An ivory statuette of a well-endowed woman discovered in Germany suggests that humanity’s earliest art might have been of the erotic variety. Digging in a cave near Stuttgart last fall, University of Tübingen archaeologist Nicholas Conard unearthed what he says is the most ancient representation of a human female yet found–and, at more than 35,000 years old, one of the oldest sculptures ever discovered.

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May 15th, 2009 by ravi
Jesse Ventura wants an hour with Cheney and a waterboard

It’s drowning. It gives you the complete sensation that you are drowning… I’ll put it to you this way: You give me a waterboard, Dick Cheney and one hour, and I’ll have him confess to the Sharon Tate murders.

(via my friend Michael P)

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May 15th, 2009 by ravi
From corporate welfare to corporate charity!

The reality is that much of the money loaned to Chrylser before and during its bankruptcy process won’t be recovered, said an administration official, speaking for the Auto Task Force, which is a joint effort of the White House and Treasury. (We tried to get the official to speak for attribution, but the official declined.) The face value of the $4 billion loan approved by the Bush administration will be by and large written off during the bankruptcy process, according to the official and Chrysler’s bankruptcy filings. The administration has also pledged to give Chrysler up to $3 billion to keep the company afloat during restructuring.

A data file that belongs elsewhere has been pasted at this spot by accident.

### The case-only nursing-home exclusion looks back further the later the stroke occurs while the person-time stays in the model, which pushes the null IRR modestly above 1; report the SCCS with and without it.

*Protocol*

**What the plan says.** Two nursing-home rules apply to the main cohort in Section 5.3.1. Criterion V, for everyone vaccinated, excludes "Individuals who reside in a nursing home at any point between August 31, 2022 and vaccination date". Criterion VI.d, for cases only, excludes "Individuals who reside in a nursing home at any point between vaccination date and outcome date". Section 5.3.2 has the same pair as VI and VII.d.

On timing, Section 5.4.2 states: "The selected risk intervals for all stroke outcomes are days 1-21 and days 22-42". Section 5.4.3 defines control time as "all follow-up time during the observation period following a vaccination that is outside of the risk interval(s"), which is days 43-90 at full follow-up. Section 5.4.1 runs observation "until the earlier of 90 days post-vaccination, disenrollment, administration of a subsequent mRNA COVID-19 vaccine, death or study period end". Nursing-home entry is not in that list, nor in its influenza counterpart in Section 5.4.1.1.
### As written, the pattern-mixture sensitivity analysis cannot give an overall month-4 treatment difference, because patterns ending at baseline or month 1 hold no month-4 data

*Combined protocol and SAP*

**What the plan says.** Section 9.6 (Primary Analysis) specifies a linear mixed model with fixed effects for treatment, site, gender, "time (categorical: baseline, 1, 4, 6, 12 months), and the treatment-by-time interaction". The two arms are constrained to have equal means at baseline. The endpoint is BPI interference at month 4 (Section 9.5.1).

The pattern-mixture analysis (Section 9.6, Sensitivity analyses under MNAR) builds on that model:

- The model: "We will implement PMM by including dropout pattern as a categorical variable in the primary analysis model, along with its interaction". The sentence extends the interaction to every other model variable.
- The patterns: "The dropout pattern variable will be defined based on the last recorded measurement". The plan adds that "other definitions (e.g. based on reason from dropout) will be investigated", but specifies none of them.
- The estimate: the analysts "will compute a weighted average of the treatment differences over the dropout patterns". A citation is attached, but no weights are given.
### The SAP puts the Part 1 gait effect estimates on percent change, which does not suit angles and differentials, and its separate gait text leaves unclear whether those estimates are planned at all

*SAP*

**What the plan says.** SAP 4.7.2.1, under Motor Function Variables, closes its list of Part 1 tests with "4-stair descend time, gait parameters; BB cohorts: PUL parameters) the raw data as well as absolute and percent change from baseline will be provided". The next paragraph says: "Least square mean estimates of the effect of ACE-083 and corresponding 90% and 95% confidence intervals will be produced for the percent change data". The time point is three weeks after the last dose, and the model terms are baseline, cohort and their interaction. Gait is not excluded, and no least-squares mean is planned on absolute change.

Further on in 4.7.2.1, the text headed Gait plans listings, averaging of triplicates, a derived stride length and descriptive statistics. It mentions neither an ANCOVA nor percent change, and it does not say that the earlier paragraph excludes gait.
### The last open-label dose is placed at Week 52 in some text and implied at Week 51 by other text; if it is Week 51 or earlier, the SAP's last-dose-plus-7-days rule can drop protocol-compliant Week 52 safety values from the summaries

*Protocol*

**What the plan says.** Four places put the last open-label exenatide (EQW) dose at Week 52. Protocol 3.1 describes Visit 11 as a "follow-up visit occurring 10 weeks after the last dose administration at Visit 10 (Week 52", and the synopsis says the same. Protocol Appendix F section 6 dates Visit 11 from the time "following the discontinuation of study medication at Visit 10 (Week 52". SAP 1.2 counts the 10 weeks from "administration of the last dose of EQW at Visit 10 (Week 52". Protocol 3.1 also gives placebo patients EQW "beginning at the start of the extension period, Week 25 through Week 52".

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May 15th, 2009 by ravi
More snaps from Abu Ghraib

Click on link for entire set. Fortunately Bush, sorry make that Obama, is working to block their release.

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May 15th, 2009 by ravi
ACLU = one trick pony?

Mr Skumanick offered the Tunkhannock pupils in question, around 20 of them, a six-month education programme to learn more about the consequences of their actions – and to help them avoid a child pornography charge.

Three girls – and their parents – refused to sign up, and are now suing Mr Skumanick with the help of the American Civil Liberties Union (ACLU).

This relates to “sexting” (the sharing of semi-nude or nude photography over SMS, etc)

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May 13th, 2009 by ravi
Massimo Pigliucci on epigenetics

But why, you may ask, is an evolutionary biologist interested in epigenetics? Because a subset of epigenetic effects turns out to be heritable across generations. This means that there is something else other than classical genes (i.e., sequences of DNA) that both carries information and is passed from one generation to the next. This is big news for biologists (though the suspicion had been around for a while), because it suddenly broadens and complicates — possibly dramatically — our concept of inheritance, with a wide range of consequences for how we understand evolution. After all, the natural variation among organisms so crucial for natural selection to work had been assumed until recently to originate only from changes in gene sequences.

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May 12th, 2009 by ravi
Survey says…

In Britain, the report found that more than three-quarters of Muslims identified with the country and its institutions – far more even than the general population did.

But whereas the vast majority of British Muslims (82%) felt Muslims were loyal citizens, the general public remained suspicious of them.

In Germany, 40% of Muslims identified with the country against 32% of the wider public.

German Muslims were also found far more likely than the general public to have confidence in the judicial system, financial institutions and the honesty of elections.